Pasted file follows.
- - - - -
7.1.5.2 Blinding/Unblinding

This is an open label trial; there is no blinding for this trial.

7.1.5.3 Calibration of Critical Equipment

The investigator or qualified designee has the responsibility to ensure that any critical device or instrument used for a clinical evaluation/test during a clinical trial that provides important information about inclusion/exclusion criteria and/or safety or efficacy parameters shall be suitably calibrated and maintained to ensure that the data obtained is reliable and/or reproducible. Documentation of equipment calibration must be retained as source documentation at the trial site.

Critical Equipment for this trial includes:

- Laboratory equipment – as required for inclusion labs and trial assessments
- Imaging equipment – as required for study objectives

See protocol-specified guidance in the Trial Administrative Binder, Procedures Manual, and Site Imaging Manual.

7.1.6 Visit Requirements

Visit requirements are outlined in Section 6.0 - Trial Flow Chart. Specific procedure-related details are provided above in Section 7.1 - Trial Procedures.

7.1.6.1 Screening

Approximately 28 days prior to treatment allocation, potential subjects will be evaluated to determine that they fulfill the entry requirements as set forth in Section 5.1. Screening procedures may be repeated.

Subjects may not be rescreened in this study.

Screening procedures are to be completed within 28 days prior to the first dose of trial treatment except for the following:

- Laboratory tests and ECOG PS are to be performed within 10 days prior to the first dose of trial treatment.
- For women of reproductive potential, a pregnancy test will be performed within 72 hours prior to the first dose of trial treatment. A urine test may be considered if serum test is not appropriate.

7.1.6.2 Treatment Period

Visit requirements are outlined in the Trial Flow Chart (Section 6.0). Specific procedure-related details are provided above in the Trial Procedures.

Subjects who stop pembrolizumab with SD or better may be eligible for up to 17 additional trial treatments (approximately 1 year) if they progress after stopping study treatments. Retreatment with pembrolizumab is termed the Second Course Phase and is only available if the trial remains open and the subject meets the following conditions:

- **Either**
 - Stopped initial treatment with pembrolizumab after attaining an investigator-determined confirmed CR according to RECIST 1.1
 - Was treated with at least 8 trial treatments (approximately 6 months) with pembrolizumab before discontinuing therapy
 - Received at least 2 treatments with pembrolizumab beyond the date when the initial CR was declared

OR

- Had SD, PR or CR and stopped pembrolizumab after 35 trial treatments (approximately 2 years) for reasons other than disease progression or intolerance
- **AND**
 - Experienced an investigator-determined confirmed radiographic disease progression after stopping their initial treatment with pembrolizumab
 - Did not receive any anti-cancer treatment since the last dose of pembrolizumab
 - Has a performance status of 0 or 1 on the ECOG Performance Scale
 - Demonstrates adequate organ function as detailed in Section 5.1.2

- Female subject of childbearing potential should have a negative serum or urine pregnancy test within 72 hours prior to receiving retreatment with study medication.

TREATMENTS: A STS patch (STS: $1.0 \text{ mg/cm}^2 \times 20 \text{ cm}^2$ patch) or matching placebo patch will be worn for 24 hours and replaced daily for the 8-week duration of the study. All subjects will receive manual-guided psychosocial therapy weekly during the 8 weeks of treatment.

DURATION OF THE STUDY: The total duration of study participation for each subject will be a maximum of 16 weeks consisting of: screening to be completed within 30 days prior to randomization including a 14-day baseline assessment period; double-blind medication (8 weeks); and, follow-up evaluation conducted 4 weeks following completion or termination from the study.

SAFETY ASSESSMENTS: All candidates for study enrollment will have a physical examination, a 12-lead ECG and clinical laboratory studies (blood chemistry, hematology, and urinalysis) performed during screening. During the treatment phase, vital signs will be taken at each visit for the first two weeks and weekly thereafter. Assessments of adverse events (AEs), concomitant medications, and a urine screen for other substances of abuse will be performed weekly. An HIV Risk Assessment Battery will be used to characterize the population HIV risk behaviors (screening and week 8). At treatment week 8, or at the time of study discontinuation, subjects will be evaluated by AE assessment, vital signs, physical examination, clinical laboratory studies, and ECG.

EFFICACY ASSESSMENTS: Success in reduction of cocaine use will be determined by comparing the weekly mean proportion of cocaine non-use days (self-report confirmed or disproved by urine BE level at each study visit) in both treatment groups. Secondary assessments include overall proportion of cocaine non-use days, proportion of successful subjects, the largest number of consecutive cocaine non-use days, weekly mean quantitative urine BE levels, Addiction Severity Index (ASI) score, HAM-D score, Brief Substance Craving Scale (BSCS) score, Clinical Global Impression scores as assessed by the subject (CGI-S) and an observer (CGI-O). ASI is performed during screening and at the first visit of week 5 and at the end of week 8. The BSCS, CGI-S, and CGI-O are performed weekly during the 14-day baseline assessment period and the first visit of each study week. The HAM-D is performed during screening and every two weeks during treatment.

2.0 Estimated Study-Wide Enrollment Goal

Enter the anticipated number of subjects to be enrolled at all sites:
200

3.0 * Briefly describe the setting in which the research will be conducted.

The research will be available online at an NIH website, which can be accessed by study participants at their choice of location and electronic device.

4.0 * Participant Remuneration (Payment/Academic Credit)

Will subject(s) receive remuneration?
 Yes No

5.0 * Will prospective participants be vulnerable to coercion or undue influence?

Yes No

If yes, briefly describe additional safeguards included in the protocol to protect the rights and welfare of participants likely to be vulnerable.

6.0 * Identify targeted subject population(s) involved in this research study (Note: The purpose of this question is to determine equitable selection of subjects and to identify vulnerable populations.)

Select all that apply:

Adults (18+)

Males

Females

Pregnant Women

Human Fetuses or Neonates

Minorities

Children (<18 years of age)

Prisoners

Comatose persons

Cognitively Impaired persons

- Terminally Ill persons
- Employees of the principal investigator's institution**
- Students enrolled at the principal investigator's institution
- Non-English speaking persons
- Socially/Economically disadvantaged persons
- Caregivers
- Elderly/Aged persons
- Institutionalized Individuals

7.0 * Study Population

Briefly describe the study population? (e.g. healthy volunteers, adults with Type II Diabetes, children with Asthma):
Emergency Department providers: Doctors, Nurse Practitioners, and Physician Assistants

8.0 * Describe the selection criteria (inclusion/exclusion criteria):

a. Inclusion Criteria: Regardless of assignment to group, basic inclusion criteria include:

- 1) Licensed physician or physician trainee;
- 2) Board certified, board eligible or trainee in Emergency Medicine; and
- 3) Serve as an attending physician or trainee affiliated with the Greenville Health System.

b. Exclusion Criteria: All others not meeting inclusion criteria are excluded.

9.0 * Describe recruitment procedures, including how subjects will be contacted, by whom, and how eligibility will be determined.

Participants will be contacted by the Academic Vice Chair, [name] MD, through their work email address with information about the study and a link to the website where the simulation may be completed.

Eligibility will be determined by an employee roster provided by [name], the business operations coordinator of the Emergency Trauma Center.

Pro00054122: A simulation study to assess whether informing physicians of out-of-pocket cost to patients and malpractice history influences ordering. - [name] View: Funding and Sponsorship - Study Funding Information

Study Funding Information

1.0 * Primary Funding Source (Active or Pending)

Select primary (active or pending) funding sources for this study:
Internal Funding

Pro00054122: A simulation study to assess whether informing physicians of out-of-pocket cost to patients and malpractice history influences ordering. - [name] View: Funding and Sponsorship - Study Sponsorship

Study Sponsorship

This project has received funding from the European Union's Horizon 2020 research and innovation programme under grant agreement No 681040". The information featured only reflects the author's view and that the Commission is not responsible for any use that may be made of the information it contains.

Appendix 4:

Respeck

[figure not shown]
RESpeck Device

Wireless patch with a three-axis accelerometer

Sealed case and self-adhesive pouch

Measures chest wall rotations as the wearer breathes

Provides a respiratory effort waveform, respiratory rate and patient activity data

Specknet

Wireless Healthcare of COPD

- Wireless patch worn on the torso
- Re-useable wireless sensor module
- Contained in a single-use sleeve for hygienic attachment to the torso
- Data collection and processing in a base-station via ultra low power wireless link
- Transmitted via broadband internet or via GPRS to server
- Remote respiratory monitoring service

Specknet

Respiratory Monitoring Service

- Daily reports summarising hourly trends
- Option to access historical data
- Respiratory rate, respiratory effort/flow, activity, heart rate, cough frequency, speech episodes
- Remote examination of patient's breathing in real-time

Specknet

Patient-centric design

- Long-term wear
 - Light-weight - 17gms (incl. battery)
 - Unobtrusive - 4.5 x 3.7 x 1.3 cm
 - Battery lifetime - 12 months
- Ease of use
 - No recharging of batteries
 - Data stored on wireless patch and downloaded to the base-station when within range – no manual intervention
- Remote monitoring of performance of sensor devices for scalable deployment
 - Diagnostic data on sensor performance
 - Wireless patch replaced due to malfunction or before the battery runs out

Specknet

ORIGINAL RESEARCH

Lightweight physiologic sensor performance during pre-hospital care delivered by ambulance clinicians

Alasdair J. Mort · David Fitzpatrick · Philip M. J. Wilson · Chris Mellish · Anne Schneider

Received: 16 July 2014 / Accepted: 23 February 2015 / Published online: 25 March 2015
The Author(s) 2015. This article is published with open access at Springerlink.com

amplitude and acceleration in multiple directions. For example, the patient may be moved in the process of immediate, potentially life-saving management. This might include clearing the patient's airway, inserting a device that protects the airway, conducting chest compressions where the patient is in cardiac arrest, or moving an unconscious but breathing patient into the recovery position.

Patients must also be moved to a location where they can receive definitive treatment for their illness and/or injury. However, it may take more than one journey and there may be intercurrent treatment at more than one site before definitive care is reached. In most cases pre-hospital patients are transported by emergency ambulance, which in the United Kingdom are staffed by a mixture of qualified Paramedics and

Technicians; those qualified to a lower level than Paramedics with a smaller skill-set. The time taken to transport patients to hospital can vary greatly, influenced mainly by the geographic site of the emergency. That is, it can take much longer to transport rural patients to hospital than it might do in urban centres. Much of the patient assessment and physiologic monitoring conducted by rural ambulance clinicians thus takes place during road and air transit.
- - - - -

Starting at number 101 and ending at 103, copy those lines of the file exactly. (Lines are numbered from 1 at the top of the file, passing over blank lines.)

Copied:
- Transmitted via broadband internet or via GPRS to server
- Remote respiratory monitoring service

Specknet